Humanity’s tendency to more and more overconsumption hasn’t subsided despite the trend of going green and the global economic crisis. That’s according the Global Footprint Network, a research organization that measures worldwide sustainability.

On Sept. 25, the Earth goes code red as it observes World Ecological Debt Day, the day when people begin exploiting resources faster than the planet can regenerate them. In other words, over the last nine months humanity exhausted all the ecological services, including air and water purification, vegetation generation and renewal, and greenhouse gas absorption, which nature renews in 12 months.

Ecological Debt Day occurred only one day earlier in 2008, highlighting that the the economic slowdown hasn't really prevented it's progression. The previous year it fell on Oct. 6.

“It’s a simple case of income versus expenditures,” says Global Footprint Network President Mathis Wackernagel. “For years, our demand on nature has exceeded, by an increasingly greater margin, the budget of what nature can produce. The urgent threats we are seeing now -- most notably climate change, but also biodiversity loss, shrinking forests, declining fisheries, soil erosion and freshwater stress -- are all clear signs: Nature is running out of credit to extend.”

According to the research organization’s calculations, carbon dioxide (CO2) emissions from the use of fossil fuels now account for 52 percent of humanity’s footprint, grazing land accounts for 10 percent, forest is 9 percent, and developed land is 2 percent.

While there’s a clear message that a change in lifestyle is necessary, especially limiting CO2, action remains uncertain. Just a few days ago, world leaders gathered in New York for the U.N. climate change summit where U.N. Secretary-General Ban Ki-moon petitioned them to stop stalling and reach a new international agreement on climate change. Many of these delegates will reconvene in December in Copenhagen, Denmark, to negotiate the second phase of the Kyoto Protocol -- the international treaty on limiting carbon emissions, which the U.S., as the largest per capita carbon emitter, did not sign.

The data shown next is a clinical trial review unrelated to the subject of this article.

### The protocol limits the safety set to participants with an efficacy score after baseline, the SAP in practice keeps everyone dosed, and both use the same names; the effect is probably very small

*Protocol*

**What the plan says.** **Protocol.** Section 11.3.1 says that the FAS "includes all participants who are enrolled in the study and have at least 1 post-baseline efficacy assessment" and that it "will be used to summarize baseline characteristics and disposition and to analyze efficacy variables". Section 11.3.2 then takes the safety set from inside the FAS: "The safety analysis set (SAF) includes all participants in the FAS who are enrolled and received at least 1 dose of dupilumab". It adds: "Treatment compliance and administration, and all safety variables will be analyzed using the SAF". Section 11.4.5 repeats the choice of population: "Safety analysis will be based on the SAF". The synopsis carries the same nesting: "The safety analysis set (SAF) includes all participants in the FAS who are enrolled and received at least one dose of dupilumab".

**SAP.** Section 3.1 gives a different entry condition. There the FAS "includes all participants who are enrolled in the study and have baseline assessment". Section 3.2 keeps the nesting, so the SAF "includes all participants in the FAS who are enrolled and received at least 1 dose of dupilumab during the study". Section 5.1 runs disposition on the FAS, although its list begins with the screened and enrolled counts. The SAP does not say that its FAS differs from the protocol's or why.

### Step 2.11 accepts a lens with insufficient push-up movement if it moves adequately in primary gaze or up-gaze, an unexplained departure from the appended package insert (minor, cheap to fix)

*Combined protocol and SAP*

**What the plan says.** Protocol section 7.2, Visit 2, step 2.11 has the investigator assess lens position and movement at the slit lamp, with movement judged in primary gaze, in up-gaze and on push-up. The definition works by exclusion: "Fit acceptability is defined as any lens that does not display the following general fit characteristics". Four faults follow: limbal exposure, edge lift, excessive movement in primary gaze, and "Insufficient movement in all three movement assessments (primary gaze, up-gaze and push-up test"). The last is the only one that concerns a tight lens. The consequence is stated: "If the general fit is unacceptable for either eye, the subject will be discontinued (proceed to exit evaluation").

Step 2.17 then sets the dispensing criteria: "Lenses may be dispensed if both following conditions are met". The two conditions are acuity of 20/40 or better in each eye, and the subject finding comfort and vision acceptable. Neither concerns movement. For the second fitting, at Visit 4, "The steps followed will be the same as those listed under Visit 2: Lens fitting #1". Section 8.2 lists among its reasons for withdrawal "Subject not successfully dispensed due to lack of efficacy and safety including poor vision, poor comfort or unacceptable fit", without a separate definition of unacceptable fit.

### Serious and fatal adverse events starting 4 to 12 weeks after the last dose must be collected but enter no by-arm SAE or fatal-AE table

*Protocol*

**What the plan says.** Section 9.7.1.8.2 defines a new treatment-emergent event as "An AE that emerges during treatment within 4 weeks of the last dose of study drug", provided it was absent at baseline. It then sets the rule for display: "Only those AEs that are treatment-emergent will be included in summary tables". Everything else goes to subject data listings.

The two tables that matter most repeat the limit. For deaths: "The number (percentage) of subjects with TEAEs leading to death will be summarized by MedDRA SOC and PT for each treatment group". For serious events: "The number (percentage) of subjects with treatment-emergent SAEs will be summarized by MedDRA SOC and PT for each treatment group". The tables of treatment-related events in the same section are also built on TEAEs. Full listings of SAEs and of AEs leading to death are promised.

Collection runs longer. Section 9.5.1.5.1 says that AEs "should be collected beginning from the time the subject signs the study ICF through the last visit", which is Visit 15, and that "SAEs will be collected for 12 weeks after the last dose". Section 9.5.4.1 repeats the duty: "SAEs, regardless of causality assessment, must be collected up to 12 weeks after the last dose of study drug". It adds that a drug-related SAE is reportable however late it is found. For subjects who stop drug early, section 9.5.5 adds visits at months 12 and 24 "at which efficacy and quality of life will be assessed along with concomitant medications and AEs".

If business continues as usual, the projections show that the human population will require the equivalent of two planets by the early 2030s to supply the necessary resources, which would push Ecological Debt Day to July 1.

“Debt-fueled over-consumption not only brought the financial system to the edge of collapse, it is pushing many of our natural life support systems toward a precipice,” said Andrew Simms, New Economics Foundation (NEF) policy director and co-author of the Consumption Explosion, a report published today in support of World Ecological Debt Day. NEF is an independent think tank and member organization of the Global Footprint Network. “Politicians tell us to get back to business as usual, but if we bankrupt critical ecosystems, no amount of government spending will bring them back.”

Many of the solutions suggested in the NEF report require a sea change in policy and aspirations. These include creating more stable economies that produce less unnecessary goods, redefining well-being so that people consume only products that create well-being without environmental costs, embracing renewable energy and, in more concrete terms, committing to reductions in year-over-year greenhouse gas emissions in line with stabilizing them at atmospheric concentrations at 350ppm CO2.

When the blue planet goes in the red
Today is Ecological Debt Day, the time of year when humans begin exploiting resources faster than the planet can regenerate them. A new report released today sa